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Title: Experimental determination of controls on sulphur speciation in mid- to deep-crustal arc magmas and implications for the formation of porphyry copper deposits
Author: Matjuschkin, Vladimir
ISNI:       0000 0004 6056 6866
Awarding Body: University of Bristol
Current Institution: University of Bristol
Date of Award: 2016
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Subduction zones represent a tectonic environment where the Earth's crust is subducted into the mantle, but several components are returned to the surface via arc magmatism. These include Cu and S, which form Porphyry Copper Deposits (PCD). It has been suggested these 'hot spots' of Cu represent local oxygen fugacity (fO2) anomalies resulting from strongly oxidized conditions in the magma at some stage on the journey from slab to near-surface. One obstacle to our understanding of this journey is the difficulty in controlling fO2 in high-pressure experiments representing the mid- to lower-crust. A major part of this thesis was spent wrestling with experimental problems related to 102 control in the high-pressure piston-cylinder apparatus. This led to a new capsule design, which was used subsequently to study the evolution and speciation of sulphur at mid- to deep-crustal magmatic conditions. Results confirm that oxidized conditions leading to suppression of sulphide phases is an important process in the formation of PCDs but this is important even in the deep crust. fO2 plays an important role in controlling the volatile species, but also S speciation and solubility in the melt, across the 'sulphide (S2-) to sulphate (S6+)' transition. Experiments show a strong shift of this transition to more oxidized conditions with the increasing depth, expanding sulphide stability. Sulphide saturation can still be avoided by deep S-degassing but requires exceptionally large amounts of COH-fluid, rare even for arc magmas. The transition also appears to involve a species that causes a solubility minimum as 'well as enhancing Au solubility. Samples from the high 102 , 1815 eruption of Tambora were found to have sulphide but these were found to be subject to desulphurisation, allowing to examine the release of Cu with the S, but also the role of sulphide in the subsequent global climate change in 1816.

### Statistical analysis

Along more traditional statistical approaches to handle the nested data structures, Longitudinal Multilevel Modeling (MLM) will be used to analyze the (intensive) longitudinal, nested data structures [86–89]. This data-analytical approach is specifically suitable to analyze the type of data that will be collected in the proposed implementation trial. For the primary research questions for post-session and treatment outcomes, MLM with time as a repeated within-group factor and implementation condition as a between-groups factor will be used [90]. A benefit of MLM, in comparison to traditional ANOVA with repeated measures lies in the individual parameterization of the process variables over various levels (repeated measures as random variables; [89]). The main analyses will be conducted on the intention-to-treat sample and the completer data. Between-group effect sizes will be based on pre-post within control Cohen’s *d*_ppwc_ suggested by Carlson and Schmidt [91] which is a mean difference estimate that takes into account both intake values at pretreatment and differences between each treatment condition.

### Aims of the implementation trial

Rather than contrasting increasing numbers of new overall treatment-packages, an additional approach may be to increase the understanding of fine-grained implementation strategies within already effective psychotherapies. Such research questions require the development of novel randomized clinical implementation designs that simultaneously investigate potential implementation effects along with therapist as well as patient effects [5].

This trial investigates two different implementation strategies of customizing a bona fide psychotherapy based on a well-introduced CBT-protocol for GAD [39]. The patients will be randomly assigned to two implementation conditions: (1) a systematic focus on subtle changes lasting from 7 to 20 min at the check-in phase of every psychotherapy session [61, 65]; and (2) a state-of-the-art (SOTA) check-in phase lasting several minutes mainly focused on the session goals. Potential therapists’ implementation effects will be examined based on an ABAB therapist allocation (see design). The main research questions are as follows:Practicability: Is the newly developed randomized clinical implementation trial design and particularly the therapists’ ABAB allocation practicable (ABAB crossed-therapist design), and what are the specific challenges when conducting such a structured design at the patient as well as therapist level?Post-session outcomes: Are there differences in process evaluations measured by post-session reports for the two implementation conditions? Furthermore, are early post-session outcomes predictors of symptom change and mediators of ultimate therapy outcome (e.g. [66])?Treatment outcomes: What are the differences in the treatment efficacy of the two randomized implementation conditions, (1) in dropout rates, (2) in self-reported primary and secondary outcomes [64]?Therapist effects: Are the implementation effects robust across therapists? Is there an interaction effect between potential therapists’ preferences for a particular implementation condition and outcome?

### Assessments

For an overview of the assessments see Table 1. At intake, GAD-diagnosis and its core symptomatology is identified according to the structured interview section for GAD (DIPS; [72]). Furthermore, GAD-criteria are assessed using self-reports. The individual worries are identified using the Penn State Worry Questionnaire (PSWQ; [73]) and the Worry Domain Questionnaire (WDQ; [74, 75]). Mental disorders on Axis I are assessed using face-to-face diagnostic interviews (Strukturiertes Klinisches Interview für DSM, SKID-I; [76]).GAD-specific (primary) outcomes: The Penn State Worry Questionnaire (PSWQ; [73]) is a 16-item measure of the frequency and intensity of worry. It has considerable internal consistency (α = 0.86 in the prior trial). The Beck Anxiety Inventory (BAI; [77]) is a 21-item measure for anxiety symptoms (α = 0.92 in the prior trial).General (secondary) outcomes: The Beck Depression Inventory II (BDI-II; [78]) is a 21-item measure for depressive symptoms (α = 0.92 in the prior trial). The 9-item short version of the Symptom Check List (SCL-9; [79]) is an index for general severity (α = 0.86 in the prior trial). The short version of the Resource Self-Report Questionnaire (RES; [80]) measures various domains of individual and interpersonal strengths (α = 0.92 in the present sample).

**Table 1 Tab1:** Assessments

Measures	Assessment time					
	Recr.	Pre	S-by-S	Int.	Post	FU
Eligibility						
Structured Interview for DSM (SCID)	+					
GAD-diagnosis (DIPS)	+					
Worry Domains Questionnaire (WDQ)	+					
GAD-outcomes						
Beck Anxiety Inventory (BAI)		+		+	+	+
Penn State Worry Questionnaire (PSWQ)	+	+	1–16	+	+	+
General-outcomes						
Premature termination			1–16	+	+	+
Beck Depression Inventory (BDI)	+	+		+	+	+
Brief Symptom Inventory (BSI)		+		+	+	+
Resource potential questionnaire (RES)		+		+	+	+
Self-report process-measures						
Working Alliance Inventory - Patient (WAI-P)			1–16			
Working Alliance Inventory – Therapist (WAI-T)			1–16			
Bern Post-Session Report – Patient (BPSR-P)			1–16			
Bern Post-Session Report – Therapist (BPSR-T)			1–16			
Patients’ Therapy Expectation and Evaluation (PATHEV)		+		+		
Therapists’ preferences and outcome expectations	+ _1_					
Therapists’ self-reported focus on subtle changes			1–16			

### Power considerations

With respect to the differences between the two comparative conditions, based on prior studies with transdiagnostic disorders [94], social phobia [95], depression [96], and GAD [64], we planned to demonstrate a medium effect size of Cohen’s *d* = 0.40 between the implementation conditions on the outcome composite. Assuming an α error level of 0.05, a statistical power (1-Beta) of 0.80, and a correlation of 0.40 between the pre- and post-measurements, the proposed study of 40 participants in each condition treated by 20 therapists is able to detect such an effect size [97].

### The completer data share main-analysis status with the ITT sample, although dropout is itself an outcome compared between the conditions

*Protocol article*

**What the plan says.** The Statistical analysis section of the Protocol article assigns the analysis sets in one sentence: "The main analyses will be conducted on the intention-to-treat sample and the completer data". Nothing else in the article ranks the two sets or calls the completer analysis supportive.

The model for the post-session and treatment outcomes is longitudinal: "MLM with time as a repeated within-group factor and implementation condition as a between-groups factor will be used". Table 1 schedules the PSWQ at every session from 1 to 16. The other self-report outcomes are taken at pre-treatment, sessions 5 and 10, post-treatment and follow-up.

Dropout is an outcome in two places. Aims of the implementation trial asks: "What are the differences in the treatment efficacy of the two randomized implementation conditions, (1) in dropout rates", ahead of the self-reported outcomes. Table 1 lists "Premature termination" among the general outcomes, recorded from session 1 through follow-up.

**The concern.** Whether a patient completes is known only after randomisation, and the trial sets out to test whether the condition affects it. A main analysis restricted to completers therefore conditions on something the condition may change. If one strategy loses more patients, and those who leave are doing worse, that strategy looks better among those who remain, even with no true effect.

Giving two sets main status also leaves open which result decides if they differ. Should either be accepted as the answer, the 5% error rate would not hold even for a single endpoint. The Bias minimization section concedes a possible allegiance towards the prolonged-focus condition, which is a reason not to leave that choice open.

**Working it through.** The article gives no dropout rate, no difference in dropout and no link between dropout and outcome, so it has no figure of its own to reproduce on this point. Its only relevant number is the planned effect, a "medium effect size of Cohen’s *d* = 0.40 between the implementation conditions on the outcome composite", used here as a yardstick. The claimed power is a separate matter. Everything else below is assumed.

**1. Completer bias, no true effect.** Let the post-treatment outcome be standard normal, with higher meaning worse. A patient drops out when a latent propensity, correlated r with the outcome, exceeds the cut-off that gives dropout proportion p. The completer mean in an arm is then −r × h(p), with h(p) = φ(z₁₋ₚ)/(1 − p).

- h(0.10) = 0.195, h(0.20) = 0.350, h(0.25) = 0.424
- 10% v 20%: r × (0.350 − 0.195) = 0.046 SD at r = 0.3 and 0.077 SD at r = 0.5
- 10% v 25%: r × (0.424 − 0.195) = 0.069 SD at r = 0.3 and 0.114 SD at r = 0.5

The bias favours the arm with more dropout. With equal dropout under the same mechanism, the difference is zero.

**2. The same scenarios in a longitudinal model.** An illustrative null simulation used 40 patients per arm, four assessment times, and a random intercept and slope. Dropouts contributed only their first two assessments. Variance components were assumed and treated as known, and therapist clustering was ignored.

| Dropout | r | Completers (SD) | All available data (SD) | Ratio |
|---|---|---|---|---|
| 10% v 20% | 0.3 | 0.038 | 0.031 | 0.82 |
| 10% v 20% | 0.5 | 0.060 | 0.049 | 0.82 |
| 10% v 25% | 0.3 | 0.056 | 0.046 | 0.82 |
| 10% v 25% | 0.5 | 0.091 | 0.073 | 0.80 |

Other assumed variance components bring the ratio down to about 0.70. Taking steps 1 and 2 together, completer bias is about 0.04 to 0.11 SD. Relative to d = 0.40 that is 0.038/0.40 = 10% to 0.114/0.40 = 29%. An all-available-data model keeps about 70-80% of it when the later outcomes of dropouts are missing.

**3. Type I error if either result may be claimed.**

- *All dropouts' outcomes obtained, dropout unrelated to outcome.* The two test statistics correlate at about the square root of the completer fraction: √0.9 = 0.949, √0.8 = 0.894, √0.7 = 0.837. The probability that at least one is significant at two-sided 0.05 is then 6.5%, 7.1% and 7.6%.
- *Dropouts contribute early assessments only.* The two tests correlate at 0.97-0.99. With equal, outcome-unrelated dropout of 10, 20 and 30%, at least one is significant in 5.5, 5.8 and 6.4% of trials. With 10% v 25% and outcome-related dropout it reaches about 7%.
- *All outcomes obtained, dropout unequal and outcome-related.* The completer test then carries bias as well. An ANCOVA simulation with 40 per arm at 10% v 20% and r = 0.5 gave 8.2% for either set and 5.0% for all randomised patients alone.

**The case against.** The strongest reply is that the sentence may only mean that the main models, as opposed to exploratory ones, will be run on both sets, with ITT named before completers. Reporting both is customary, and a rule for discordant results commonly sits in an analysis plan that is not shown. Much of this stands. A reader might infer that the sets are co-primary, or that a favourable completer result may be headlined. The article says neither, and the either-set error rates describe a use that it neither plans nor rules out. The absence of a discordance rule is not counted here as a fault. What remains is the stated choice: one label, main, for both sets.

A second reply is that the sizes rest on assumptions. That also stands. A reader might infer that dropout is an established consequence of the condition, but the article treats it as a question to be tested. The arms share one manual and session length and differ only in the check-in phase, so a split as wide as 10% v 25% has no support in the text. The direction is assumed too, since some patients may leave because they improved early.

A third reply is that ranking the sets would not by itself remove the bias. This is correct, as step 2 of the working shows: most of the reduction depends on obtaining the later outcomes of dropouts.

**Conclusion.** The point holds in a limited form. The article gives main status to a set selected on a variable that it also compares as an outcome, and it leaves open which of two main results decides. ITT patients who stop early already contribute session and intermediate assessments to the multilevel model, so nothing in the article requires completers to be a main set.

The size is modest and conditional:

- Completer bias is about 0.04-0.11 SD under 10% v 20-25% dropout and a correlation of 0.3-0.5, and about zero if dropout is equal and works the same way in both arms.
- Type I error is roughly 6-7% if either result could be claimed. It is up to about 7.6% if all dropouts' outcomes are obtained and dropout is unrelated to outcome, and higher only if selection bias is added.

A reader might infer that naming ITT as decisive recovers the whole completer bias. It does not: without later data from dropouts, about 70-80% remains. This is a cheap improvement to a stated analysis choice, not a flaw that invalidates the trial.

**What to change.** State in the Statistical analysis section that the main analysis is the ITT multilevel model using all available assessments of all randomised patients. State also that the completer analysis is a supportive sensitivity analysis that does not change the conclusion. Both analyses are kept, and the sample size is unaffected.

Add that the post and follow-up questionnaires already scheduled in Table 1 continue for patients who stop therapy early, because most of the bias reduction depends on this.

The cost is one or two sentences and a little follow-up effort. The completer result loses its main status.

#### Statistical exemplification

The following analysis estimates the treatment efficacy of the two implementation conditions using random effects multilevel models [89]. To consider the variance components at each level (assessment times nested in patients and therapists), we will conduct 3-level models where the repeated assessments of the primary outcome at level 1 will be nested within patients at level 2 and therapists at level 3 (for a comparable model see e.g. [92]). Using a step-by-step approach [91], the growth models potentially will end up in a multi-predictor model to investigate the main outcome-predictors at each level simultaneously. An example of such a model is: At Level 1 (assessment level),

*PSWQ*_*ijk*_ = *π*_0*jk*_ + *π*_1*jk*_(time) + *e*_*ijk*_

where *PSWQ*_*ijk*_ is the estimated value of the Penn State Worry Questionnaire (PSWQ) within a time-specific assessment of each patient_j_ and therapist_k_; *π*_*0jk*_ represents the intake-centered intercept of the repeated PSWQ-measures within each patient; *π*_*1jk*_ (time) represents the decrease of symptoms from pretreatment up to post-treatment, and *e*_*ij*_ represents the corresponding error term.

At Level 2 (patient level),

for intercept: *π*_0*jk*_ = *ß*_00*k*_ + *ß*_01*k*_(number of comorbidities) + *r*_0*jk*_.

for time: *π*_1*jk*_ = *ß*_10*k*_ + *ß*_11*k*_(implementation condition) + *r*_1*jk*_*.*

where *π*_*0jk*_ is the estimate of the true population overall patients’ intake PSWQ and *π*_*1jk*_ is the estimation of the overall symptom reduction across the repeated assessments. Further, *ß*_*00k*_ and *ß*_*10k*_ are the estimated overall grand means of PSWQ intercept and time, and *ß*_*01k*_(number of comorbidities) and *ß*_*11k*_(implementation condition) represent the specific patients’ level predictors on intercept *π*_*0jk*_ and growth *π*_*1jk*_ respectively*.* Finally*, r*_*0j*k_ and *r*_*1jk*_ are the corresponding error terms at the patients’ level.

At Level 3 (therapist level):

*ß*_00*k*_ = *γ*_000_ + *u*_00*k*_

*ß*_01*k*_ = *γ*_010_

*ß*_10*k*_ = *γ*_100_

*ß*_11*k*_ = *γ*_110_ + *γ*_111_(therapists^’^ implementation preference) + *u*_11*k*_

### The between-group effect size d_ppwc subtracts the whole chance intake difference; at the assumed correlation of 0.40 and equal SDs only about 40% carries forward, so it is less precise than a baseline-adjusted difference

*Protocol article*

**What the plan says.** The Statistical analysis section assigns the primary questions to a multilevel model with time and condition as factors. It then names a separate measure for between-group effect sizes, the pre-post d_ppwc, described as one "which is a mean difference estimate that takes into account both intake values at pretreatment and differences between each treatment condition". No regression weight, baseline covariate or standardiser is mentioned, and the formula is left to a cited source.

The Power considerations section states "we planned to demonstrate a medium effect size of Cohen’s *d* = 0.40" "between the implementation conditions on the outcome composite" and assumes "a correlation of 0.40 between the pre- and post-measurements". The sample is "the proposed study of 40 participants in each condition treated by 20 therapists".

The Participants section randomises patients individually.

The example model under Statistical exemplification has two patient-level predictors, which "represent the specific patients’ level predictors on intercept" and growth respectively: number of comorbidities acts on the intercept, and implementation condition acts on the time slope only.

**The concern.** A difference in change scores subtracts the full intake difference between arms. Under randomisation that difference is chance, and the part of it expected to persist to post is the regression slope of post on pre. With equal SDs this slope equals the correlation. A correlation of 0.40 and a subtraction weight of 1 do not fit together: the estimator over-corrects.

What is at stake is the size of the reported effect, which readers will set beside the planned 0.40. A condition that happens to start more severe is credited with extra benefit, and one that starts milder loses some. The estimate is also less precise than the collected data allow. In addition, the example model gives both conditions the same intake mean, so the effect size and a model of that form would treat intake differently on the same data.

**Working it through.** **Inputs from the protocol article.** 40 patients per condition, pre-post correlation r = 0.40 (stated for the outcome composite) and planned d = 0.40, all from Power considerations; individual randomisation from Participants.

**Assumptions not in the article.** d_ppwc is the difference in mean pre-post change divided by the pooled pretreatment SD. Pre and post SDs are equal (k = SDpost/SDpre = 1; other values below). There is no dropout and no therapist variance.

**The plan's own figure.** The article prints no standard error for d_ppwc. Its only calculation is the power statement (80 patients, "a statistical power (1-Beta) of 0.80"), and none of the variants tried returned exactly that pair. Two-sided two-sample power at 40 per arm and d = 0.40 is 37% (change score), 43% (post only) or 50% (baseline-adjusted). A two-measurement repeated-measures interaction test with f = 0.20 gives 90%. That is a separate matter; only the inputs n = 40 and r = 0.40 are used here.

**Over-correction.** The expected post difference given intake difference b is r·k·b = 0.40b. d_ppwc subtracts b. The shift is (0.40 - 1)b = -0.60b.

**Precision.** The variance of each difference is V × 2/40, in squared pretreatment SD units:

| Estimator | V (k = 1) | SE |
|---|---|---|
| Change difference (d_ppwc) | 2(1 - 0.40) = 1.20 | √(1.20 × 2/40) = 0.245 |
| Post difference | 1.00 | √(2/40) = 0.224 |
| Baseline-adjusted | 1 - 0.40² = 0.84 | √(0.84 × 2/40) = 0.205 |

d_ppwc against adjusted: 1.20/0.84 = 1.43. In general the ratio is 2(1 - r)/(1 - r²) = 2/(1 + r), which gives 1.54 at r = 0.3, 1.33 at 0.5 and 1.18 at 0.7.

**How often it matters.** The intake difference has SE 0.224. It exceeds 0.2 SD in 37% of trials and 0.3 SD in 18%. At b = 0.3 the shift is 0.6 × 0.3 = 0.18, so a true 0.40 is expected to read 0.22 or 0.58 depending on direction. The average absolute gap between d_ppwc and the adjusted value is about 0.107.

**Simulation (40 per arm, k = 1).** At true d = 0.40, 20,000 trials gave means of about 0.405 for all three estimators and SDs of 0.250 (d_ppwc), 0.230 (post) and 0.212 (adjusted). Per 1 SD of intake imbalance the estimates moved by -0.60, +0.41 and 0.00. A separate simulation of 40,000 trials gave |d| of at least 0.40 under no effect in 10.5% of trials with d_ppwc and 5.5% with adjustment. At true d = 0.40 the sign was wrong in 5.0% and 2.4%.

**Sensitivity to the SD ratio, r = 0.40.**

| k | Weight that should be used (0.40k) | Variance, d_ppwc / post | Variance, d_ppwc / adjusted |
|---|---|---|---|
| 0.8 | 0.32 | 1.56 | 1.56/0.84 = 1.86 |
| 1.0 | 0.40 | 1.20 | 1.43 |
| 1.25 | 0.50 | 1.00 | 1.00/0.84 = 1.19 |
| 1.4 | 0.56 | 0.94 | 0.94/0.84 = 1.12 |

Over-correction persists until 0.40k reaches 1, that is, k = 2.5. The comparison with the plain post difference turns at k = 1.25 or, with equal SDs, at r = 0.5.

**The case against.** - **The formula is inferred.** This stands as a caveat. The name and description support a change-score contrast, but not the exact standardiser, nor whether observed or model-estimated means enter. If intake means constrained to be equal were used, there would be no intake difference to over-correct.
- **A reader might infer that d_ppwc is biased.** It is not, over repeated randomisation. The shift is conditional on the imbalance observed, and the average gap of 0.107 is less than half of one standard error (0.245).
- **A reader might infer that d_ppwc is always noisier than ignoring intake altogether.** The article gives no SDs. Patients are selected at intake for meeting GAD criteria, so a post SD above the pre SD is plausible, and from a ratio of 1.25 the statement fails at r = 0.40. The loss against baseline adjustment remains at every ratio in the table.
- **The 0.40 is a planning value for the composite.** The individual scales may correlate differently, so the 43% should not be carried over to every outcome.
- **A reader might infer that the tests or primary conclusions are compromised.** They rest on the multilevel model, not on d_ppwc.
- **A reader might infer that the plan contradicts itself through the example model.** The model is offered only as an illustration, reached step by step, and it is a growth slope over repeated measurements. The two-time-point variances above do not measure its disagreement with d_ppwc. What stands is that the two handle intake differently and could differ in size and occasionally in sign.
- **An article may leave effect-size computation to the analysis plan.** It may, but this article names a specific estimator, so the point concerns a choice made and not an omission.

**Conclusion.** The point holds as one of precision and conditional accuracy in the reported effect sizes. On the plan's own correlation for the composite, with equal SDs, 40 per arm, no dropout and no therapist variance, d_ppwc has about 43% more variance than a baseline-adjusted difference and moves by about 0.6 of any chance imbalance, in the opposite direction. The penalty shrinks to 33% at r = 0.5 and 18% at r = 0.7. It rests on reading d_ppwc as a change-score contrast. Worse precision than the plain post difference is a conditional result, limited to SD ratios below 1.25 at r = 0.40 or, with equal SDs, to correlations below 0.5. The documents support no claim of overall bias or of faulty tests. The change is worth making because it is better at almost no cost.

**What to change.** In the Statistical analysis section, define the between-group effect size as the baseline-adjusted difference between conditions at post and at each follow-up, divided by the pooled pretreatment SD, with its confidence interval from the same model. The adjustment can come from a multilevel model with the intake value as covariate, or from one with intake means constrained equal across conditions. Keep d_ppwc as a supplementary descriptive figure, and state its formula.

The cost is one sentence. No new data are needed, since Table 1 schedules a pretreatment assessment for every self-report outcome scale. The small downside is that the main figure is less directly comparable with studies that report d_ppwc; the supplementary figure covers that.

Supervisor: Not available Sponsor: Not available
Qualification Name: Thesis (Ph.D.) Qualification Level: Doctoral
EThOS ID:  DOI: Not available